COurtesy photoPiano virtuoso Dmitri Alexeev appears in recital Saturday in a concert presented by Chamber Music San Francisco.

COurtesy photoPiano virtuoso Dmitri Alexeev appears in recital Saturday in a concert presented by Chamber Music San Francisco.

Russian piano great makes SF recital debut

Pianist Dmitri Alexeev understands that there is a natural discordance between performers and composers.

“It’s practically impossible to be better musicians than Bach, Mozart, Beethoven and Schubert. To feel more in the music than they did. On the other hand, Rachmaninoff once said of Vladimir Horowitz that he played some of his own music better than him. That is the greatest compliment a performer can receive,” says virtuoso Alexeev, who makes his San Francisco recital debut Saturday at the Marines’ Memorial Theater in a Chamber Music San Francisco presentation.

The program includes Schumann’s First Piano Sonata, a piece performed in 1840 by Franz Liszt, considered the greatest pianist of the time. After the concert, Schumann, also a critic, said the performance moved him “strangely,” and that Liszt’s reading differed in many places from his own.

Alexeev, winner of the Leeds International Competition in 1975, says he fell in love with Schumann’s sonata the first time he heard it.

“It is one of my favorite works of all, and it is as emotionally and dramatically intense as anything in the repertoire,” Alexeev says, describing the four-movement, half-hour work written and dedicated to Schumann’s future wife, Clara, in 1835.

Alexeev, 66, who was born in Moscow and began playing piano at age 5, has had contact with musical greats. He recalls his rigid training at the Moscow Conservatory, crossing paths with composer Dmitri Shostakovich and Lev Oborin, winner of the first International Chopin Piano Competition: “I saw them all. The whole atmosphere, those incredible personalities — it was just a very special time and place. Those artists made a tremendous impression on a young, aspiring musician,” he says.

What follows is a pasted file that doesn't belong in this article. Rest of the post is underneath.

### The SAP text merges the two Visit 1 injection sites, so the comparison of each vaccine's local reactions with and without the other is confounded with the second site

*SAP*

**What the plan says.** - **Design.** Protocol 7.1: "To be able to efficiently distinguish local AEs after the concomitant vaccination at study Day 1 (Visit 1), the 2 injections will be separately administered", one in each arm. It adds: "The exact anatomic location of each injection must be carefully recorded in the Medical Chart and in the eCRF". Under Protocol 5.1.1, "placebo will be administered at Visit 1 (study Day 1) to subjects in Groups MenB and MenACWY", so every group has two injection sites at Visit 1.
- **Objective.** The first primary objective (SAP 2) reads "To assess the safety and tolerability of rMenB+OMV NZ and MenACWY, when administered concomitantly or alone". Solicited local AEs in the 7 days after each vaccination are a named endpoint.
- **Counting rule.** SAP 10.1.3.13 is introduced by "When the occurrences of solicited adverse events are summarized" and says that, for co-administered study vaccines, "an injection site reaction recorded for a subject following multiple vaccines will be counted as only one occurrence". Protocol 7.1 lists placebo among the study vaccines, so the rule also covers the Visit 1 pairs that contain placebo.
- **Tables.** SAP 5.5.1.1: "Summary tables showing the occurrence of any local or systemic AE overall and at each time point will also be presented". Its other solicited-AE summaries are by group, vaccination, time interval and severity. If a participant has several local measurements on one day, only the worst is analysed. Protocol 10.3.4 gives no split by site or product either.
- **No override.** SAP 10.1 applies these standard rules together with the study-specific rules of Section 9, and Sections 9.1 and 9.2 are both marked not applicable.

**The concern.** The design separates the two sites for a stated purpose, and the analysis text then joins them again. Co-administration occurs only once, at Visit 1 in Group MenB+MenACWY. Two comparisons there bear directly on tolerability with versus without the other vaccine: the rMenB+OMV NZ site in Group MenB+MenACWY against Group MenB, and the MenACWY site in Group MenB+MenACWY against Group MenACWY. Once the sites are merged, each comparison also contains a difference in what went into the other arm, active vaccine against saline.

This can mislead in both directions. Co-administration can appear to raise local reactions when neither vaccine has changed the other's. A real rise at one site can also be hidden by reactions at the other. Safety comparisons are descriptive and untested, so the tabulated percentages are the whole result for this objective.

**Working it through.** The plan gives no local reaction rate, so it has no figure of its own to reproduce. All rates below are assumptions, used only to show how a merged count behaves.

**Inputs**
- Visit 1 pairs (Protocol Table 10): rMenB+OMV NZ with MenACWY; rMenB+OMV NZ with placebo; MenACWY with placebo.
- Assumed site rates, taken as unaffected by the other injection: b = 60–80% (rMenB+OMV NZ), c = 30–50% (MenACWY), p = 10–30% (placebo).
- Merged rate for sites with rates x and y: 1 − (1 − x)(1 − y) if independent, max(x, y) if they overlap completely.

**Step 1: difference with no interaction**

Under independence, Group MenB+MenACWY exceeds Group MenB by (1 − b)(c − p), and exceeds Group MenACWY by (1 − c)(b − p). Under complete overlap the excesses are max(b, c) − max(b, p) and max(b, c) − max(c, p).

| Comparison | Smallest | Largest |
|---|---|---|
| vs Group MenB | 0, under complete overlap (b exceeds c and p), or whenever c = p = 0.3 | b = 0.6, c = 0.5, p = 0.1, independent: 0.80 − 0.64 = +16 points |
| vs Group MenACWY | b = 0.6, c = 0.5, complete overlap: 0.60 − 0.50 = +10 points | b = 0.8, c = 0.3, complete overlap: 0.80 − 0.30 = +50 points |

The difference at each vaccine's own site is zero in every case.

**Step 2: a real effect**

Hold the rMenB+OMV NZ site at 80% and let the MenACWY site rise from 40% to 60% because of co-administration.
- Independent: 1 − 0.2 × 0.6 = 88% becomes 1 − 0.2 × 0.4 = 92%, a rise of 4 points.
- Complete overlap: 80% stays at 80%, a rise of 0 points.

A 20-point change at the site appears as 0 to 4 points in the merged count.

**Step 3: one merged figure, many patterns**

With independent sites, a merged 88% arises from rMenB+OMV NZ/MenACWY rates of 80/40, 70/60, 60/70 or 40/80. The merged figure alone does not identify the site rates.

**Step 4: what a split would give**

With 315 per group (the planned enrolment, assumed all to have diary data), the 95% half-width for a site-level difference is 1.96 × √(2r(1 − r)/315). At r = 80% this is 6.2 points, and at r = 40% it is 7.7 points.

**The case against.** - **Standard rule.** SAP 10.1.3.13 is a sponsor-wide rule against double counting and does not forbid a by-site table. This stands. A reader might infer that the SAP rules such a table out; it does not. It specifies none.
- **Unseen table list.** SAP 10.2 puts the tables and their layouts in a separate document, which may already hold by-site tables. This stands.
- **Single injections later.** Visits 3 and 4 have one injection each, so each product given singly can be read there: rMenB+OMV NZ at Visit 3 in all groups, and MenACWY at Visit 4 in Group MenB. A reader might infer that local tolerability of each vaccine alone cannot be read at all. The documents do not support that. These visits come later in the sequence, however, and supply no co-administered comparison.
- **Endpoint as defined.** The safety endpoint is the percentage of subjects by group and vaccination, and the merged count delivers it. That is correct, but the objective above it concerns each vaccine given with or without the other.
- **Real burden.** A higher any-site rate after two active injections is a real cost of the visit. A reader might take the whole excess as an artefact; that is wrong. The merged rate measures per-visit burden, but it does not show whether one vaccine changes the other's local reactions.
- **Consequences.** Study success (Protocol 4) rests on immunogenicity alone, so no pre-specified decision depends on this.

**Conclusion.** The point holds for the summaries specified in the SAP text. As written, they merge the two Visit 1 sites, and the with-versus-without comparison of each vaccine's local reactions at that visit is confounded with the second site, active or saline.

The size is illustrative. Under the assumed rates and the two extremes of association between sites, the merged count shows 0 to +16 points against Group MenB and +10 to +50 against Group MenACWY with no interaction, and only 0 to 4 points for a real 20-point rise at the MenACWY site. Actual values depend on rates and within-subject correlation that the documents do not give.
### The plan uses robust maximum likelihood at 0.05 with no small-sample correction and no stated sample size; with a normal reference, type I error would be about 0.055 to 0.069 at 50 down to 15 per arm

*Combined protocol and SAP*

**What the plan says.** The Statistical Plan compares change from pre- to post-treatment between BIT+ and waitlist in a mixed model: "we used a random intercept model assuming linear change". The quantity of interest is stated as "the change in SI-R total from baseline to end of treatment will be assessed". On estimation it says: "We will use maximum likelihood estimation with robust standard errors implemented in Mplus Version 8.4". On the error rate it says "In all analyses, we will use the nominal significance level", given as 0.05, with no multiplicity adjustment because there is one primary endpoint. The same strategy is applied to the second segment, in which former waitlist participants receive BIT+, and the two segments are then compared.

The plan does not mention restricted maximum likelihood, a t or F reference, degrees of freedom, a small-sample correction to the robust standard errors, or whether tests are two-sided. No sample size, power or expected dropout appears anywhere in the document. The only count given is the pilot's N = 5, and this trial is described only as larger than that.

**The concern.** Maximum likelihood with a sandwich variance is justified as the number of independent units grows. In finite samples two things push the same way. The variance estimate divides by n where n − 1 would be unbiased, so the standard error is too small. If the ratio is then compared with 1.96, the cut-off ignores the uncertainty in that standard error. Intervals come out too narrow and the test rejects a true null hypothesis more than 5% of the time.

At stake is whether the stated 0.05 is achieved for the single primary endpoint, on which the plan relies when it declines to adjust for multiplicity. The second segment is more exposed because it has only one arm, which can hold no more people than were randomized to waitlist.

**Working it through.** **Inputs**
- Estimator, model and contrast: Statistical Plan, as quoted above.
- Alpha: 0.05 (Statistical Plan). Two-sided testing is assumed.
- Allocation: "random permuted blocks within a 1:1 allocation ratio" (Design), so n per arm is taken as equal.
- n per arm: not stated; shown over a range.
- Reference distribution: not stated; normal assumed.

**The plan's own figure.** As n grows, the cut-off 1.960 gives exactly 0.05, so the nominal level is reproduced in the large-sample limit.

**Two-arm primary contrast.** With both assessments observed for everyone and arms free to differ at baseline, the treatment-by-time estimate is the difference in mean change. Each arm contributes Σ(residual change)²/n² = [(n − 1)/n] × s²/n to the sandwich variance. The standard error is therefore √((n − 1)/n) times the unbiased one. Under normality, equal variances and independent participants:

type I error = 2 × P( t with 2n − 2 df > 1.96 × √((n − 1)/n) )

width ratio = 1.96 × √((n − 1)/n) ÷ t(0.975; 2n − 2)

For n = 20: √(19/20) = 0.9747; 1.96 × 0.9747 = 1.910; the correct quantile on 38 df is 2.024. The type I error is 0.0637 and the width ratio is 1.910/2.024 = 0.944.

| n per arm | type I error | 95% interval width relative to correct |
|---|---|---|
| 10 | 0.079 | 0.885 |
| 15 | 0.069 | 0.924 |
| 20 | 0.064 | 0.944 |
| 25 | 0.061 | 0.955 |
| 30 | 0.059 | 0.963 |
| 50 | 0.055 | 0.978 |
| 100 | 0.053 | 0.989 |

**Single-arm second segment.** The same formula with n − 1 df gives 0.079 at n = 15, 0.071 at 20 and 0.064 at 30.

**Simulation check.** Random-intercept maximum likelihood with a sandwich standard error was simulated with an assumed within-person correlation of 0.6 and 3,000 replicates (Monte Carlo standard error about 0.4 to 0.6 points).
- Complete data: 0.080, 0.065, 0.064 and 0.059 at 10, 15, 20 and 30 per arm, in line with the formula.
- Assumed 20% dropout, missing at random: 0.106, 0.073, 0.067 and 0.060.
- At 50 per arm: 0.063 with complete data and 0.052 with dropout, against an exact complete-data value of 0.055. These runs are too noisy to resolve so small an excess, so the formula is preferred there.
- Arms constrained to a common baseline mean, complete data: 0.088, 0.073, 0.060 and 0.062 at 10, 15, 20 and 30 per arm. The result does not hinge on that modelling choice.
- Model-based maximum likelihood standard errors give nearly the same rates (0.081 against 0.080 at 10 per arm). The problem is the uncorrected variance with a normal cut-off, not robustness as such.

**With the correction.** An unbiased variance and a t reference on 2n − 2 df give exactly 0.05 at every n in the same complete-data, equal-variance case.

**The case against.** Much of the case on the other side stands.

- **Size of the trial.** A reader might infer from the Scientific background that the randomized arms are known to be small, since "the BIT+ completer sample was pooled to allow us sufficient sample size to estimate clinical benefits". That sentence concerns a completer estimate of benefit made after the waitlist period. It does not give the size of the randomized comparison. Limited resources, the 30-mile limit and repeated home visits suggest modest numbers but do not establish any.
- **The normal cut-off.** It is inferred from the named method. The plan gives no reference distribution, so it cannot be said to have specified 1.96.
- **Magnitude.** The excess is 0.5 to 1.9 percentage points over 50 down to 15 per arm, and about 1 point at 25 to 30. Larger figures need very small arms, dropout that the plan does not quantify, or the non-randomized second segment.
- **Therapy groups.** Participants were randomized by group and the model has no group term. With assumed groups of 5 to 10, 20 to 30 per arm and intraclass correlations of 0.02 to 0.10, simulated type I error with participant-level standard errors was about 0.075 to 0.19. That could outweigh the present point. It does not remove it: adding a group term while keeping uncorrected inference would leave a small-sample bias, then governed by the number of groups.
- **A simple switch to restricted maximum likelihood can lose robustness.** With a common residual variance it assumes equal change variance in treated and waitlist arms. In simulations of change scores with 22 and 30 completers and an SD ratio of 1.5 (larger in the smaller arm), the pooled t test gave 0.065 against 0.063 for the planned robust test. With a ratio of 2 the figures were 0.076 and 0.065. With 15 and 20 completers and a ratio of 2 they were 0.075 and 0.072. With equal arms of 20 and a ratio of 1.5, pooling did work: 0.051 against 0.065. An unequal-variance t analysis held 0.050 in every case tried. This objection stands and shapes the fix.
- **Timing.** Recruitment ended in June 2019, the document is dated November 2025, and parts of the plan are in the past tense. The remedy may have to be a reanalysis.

Alexeev, who teaches at the Royal College of Music in London, says aspiring musicians today face challenges quite different from their predecessors: “When Beethoven wrote his music, there were no airplanes, telephones, computers or Internet. Music for him meant a very different thing — a different smell, even! These things have made life better for us, but music is quite apart, and I believe, should not be mixed with those modern elements.”

The musician, whose concert also includes works by Chopin and selections of Liszt’s transcriptions of Schubert and Wagner, has appeared with the San Francisco Symphony and is pleased to be returning to The City.

“I’ve played with Michael Tilson Thomas and [the] orchestra in the past. San Francisco is such a beautiful city, one of the most picturesque in the whole world, and I’m very, very excited to be back,” he says.


Dmitri Alexeev

Presented by Chamber Music San Francisco

Where: Marines’ Memorial Theater, 609 Sutter St., S.F.

When: 8 p.m. Saturday

Tickets: $45

Contact: (415) 391-4400,

Note: Steinway Society presents Alexeev at 7 p.m. Sunday at Le Petit Trianon Theatre, 72 N. Fifth St., San Jose; call (408) 990-0872 or visit Music San FranciscoClassical Music & OperaDmitri Alexeevpianist

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